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Doctor insights on: What Vitamins Should You Take If You Have Psoriatic Arthritis

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Dr. Thomas Namey
2,350 doctors shared insights

Arthritis (Definition)

Arthritis is progressive degeneration of one or more joints. Symptoms may include joint pain, swelling, decreased motion, and stiffness. The two most common types of arthritis are osteoarthritis, which is associated first with articular cartilage breakdown with a component of inflammation, and rheumatoid arthritis, which is a systemic autoimmune disorder that affects joint linings first and secondarily ...Read more


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I was hospitalized for Heart & Blood Pressure (215/101) from taking Diclofenac 2 years for Psoriatic Arthritis. Is there something safer to take?

I was hospitalized for Heart  &  Blood Pressure (215/101) from taking Diclofenac 2 years for Psoriatic Arthritis.  Is  there something safer to take?

Tylenol (acetaminophen) or topical: Tylenol/acetaminophen has no effect on blood pressure. Also, there are topical antiinflammatories such as diclofenac gel/cream and others made by compounded pharmacies that have limited systemic absorption and rarely increase bp. If I can be of help, then join my care team and virtual practice at www.healthtap.com/dr-clarkeholmes ...Read more

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Should i find a doctor who specializes in psoriatic arthritis? My rheumatologist said that i "may have a mild form of psoriatic arthritis". He recommended that i take nsaids and just watch for further changes. Do you agree that i just watch it, or should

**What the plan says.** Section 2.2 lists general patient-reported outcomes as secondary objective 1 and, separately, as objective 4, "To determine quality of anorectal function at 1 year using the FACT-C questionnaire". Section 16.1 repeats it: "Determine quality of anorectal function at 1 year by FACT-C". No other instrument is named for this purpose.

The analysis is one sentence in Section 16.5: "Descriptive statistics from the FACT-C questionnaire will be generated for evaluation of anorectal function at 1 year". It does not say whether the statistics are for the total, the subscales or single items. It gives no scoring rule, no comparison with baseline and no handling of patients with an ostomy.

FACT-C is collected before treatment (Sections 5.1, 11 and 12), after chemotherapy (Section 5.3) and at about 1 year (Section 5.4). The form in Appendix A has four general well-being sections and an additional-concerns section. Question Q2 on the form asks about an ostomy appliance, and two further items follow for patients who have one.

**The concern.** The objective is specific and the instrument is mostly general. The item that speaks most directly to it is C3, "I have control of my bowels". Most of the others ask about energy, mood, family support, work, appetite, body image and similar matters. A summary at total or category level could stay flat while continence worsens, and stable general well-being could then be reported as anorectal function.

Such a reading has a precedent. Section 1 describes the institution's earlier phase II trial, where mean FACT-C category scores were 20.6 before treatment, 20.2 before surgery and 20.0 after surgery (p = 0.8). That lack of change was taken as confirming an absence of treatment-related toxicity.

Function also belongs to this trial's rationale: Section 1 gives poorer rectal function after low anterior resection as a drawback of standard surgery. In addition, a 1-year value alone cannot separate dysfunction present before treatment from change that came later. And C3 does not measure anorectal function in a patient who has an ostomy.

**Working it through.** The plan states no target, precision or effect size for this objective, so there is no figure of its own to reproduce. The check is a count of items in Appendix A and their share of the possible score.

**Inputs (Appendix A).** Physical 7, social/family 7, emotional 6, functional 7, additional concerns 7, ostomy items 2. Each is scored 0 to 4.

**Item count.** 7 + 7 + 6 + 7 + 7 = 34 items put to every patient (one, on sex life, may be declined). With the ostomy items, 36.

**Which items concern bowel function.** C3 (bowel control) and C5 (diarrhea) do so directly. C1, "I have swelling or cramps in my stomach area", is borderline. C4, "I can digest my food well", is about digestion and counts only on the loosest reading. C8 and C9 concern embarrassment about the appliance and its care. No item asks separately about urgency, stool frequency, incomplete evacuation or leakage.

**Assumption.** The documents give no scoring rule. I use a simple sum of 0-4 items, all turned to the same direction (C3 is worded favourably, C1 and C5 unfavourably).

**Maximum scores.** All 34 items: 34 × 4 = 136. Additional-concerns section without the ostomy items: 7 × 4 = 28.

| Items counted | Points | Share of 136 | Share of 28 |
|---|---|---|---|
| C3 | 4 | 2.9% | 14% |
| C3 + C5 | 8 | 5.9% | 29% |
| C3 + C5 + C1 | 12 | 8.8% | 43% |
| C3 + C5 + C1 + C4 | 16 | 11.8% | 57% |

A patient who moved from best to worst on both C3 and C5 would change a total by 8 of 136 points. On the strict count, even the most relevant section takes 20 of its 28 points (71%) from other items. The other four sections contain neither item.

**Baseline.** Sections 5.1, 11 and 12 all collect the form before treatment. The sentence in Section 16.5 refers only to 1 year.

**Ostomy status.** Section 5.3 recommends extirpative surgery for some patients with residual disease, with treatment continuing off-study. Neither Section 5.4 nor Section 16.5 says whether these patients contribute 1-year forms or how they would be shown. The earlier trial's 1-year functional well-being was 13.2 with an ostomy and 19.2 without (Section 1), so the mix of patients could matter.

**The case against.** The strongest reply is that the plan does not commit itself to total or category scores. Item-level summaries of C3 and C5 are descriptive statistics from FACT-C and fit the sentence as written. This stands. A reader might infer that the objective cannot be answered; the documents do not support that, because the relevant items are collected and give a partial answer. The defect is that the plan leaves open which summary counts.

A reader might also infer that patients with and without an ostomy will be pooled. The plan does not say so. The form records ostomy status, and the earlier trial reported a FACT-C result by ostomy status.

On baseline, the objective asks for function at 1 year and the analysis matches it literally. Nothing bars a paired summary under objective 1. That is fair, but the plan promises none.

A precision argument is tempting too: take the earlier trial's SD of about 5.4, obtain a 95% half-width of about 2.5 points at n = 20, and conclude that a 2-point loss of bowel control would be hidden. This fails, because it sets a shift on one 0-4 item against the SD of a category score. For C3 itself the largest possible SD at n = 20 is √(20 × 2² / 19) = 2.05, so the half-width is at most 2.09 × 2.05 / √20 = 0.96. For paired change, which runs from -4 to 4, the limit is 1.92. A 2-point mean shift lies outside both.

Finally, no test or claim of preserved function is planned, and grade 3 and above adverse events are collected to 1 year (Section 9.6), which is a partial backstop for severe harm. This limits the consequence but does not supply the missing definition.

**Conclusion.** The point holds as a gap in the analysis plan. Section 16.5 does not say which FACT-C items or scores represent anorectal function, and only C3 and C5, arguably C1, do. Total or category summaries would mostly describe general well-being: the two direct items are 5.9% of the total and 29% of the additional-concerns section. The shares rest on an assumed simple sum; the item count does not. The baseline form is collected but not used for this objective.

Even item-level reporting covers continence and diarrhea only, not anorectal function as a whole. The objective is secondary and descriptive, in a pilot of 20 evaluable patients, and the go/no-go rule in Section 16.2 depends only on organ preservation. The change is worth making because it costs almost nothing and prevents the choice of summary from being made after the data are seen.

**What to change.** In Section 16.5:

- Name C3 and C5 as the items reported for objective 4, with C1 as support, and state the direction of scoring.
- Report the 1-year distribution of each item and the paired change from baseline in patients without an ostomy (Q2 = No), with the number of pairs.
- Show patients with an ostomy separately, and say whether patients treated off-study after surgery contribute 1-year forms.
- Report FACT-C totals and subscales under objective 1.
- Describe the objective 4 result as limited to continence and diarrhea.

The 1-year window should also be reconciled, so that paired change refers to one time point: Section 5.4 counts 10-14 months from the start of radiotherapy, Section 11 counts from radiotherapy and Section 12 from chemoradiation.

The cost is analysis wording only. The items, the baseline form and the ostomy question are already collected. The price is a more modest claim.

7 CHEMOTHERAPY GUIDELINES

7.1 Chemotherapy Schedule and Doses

No: A rheumatologist is an expert in managing psoriatic arthritis (psa). Nsaids are often an appropriate first line treatment of psa if the disease is mild and not causing permanent joint damage. If nsaids are ineffective, or if skin disease is severe, use of dmards like Methotrexate or biologics like tnf inhibitors may be appropriate. If your symptoms are not controlled, speak to your rheumatologist. ...Read more

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Dr. Thomas Namey
1,000 doctors shared insights

Psoriasis (Definition)

Psoriasis is an autoimmune disease involving the skin, nails, and occasionally the joints. It is not contagious. There are several types of skin lesions, most common variety being large red scaly itchy plaques on extensor surfaces such as elbows and knees. Psoriasis can be controlled by a wide variety of medications, but a cure has ...Read more


Dr. Tracy Lovell
206 doctors shared insights

Psoriatic Arthritis (Definition)

An inflammatory arthritis associated with psoriasis. The arthritis can affect a few joints (oligoarticular), many joints (polyarticular), tips of fingers (dip only), the spine (spondylitis) or a severe deforming of hands (arthritis mutilans). Arthritis severity does not ...Read more